The dome and pinnacle of Taj Mahal
All the four towers on the side are slightly leaning towards the outside. In case there is an earthquake, they will fall on the outer side and not on the centre structure. If they were straight, then you would have got the illusion that the pillars are leaning towards the Taj.
The idea of Jannat i.e. Garden of Paradise in front of the Taj Mahal
Whenever there is a full moon, the gates of the Taj open at midnight. This happened five days in a month. Only 400 people, in groups of 50, are allowed inside. When the moon is bright, all the precious and semiprecious stones on the Taj Mahal sparkle.
Air pollution has taken a toll on his monument as well. As a result the marble gets discoloured/ appears yellow. The marble facade of the Taj Mahal is cleaned by Multani Mitti. It is applied all over the surface and cleaned off after 3 to 4 days.
Mystery around the Taj Mahal – two of its kind?
My tourist guide brought our attention to an interesting motif on the walls of the mosque. It indicated that Shah Jahan had plans to build two identical Taj Mahals. One for his wife and another for himself. His plan was to make another one on the other side of the Yamuna River in Blackstone. This is also the location of the Mehtab garden, made by Babar.
The motifs in the centre shows two adjacent buildings looking like the Taj Mahal. The motifs on either side illustrate cypress tree, an integral part of the Paradise Garden.
Babar had constructed over 42 gardens on both sides of the Yamuna River, in Agra. Shah Jahan had already laid the foundation of the Blackstone Taj Mahal for himself. However, his son Aurangazeb felt that this was a waste of money. The money belonged to the citizens who have paid these as taxes. According to Islam, the one who wastes money is the devil’s brother. This was the first reason for not building the second structure.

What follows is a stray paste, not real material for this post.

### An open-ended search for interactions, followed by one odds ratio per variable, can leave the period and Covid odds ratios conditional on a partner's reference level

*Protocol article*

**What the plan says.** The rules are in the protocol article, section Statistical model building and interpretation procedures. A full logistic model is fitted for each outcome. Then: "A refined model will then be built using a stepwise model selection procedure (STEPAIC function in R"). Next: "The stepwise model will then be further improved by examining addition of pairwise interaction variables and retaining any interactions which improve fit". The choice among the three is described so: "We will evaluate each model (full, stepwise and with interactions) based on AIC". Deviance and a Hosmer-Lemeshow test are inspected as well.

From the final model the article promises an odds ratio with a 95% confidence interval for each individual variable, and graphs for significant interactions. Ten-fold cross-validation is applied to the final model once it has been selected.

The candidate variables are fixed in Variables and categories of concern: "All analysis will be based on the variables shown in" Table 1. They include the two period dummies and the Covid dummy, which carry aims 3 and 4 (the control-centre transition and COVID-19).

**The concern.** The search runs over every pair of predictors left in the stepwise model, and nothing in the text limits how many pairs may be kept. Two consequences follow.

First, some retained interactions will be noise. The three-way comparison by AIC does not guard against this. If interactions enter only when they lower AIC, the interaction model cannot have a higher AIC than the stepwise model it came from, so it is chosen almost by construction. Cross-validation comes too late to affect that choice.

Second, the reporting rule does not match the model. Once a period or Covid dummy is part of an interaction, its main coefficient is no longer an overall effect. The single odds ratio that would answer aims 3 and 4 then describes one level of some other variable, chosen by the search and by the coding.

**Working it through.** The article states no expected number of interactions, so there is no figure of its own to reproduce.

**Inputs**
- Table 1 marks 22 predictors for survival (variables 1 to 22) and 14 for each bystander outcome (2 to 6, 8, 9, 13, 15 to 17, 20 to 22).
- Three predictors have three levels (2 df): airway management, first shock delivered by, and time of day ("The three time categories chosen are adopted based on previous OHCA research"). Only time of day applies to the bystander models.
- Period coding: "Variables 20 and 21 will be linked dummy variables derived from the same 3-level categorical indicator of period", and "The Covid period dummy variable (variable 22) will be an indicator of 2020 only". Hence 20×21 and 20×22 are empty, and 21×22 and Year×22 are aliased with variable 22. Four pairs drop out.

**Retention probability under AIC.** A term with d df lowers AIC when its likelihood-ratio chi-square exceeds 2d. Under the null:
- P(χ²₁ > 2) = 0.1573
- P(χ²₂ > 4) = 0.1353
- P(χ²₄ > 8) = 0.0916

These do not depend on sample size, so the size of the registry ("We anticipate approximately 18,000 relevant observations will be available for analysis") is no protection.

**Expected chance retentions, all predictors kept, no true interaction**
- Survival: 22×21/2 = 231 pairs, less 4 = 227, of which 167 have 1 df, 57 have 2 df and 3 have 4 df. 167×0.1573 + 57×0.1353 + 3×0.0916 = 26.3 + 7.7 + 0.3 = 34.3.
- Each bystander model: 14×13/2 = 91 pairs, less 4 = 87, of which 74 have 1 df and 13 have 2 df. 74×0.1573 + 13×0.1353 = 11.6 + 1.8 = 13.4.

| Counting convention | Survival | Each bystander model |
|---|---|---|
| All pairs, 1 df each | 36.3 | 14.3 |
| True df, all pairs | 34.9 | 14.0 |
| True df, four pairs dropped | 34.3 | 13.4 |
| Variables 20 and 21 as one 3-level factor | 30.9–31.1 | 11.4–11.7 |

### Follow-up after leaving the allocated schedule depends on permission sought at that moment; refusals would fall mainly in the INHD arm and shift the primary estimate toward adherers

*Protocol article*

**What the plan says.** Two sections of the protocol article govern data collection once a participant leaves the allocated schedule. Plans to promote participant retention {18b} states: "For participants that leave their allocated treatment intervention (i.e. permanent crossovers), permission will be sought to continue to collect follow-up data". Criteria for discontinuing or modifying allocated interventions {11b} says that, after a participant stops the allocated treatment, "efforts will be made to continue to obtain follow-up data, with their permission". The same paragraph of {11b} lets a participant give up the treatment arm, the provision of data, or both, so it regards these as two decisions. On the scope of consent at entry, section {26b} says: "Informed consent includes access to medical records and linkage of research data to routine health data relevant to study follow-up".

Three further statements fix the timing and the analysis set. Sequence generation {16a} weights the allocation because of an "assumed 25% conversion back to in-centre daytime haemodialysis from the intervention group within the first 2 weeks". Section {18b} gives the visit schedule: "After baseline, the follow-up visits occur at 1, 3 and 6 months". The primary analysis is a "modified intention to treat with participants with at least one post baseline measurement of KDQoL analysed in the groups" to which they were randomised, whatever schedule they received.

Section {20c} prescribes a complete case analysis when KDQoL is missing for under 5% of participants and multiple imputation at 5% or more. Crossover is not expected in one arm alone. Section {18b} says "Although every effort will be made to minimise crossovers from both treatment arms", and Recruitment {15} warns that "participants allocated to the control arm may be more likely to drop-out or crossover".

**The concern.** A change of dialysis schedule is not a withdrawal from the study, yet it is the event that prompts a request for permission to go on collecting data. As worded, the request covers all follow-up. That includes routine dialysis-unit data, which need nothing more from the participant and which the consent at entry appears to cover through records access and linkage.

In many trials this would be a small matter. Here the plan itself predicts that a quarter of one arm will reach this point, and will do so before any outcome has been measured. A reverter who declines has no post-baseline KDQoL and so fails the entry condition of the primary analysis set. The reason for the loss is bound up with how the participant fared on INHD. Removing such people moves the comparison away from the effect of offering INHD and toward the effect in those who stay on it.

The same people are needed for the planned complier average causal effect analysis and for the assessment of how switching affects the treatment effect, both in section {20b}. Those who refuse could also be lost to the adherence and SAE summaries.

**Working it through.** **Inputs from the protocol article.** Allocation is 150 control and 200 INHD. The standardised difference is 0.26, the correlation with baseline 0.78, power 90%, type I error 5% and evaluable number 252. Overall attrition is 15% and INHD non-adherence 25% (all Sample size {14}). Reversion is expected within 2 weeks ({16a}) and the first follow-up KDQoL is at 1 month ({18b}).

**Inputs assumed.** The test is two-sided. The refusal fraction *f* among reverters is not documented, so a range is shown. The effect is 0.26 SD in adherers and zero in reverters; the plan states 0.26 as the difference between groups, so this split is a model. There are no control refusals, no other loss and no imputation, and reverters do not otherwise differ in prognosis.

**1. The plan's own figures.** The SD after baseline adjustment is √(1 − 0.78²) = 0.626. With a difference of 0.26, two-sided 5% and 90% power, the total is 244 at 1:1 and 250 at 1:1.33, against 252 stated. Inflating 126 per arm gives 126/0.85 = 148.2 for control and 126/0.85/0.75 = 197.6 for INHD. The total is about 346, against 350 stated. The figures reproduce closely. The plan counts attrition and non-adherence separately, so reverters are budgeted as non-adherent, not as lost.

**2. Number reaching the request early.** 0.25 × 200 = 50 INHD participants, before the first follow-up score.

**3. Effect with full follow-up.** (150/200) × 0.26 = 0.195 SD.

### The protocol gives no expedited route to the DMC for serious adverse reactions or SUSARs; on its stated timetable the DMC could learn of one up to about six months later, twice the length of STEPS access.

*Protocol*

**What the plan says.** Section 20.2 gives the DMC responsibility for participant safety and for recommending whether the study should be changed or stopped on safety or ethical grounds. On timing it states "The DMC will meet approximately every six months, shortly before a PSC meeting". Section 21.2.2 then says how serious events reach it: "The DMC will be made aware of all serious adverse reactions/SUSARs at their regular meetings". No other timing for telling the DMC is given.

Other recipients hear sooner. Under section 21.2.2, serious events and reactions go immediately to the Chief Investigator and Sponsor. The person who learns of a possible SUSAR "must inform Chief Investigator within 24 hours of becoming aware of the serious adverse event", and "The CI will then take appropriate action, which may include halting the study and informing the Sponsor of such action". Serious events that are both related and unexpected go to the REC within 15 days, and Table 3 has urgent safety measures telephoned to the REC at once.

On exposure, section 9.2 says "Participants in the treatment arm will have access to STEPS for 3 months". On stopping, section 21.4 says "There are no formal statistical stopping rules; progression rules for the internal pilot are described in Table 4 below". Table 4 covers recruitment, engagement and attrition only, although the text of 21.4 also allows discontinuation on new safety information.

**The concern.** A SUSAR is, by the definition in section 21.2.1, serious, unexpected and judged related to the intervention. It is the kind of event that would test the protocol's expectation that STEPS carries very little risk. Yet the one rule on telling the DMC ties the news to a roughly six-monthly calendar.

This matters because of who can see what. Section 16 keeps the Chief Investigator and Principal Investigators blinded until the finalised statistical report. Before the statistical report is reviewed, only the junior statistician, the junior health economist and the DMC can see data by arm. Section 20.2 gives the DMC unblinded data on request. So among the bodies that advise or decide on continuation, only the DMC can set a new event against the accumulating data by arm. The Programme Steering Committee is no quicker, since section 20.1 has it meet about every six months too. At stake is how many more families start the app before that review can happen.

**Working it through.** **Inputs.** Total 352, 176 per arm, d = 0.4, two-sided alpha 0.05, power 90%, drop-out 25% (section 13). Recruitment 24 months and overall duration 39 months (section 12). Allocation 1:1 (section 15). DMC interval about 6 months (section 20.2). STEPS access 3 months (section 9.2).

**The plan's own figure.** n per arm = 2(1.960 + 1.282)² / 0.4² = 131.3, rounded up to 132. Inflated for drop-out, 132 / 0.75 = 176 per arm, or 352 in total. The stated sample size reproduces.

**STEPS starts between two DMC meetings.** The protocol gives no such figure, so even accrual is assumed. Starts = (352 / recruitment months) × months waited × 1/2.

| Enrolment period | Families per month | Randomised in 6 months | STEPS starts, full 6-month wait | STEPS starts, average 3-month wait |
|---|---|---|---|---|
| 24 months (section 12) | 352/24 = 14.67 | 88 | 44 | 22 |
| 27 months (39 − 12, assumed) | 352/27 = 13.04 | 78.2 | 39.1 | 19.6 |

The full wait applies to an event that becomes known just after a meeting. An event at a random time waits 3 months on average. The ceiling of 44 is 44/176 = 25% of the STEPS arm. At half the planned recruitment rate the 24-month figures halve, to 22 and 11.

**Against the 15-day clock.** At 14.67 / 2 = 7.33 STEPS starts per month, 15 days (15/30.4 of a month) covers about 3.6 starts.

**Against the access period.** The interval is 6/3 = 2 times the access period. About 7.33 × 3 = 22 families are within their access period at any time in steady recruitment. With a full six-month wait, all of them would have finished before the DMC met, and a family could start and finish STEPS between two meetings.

The entrance gate of the mosque which is on a raised platform, not accessible.
The second reason was that Aurangazeb wanted to become the next king. Shah Jahan was going to announce his eldest son as his successor, and Aurangzeb felt that he was not deserving. He spoke to his father and said that he has spent his entire life in expanding the Mughal Empire, but when it came time to announce the new king, he chose his brother. Aurangazeb ultimately fought with his brothers and killed to become the king. He also placed Shah Jahan under house arrest at the Agra Fort. Shah Jahan spent the last eight years of his life here. He died in 1606. He was also buried inside the Taj Mahal, next to Mumtaz.
The magnanimous carvings on Taj Mahal, also seen in perspective with the size of visitors.
How to travel to Agra
Agra is around 230 km from Delhi. There is no airport at Agra. You can either drive down on the Yamuna expressway or take a train. None of the trains in India are wheelchair accessible. While most of them do have a disabled compartment, it is not comfortable. There is also no accessible public transport or taxi service in the city.
I rented a Innova car from New Delhi for three days and drove down to Agra. The driver was with us all throughout and was extremely helpful to shift me from the wheelchair to the car and the other way. I also prefer this model of the car because my motorised wheelchair fits in perfectly.
A photograph with my helper, mom and our tourist guide
I have visited the Taj Mahal many years before as a school kid. Except for photographs, I don’t have much memory of that visit. But I do recall not being too impressed. This time however I have left the city of Agra truly impressed and in awe of the vision of love struck Mughal emperor, the resourceful architects, and the skilled artisans who handcrafted this beautiful monument.
In the comment section below, please share your Taj Mahal story. Have you ever visited? What impressed you/ or didn’t?
You can also check out my video of the Taj Mahal on YouTube.
Linked to Skywatch.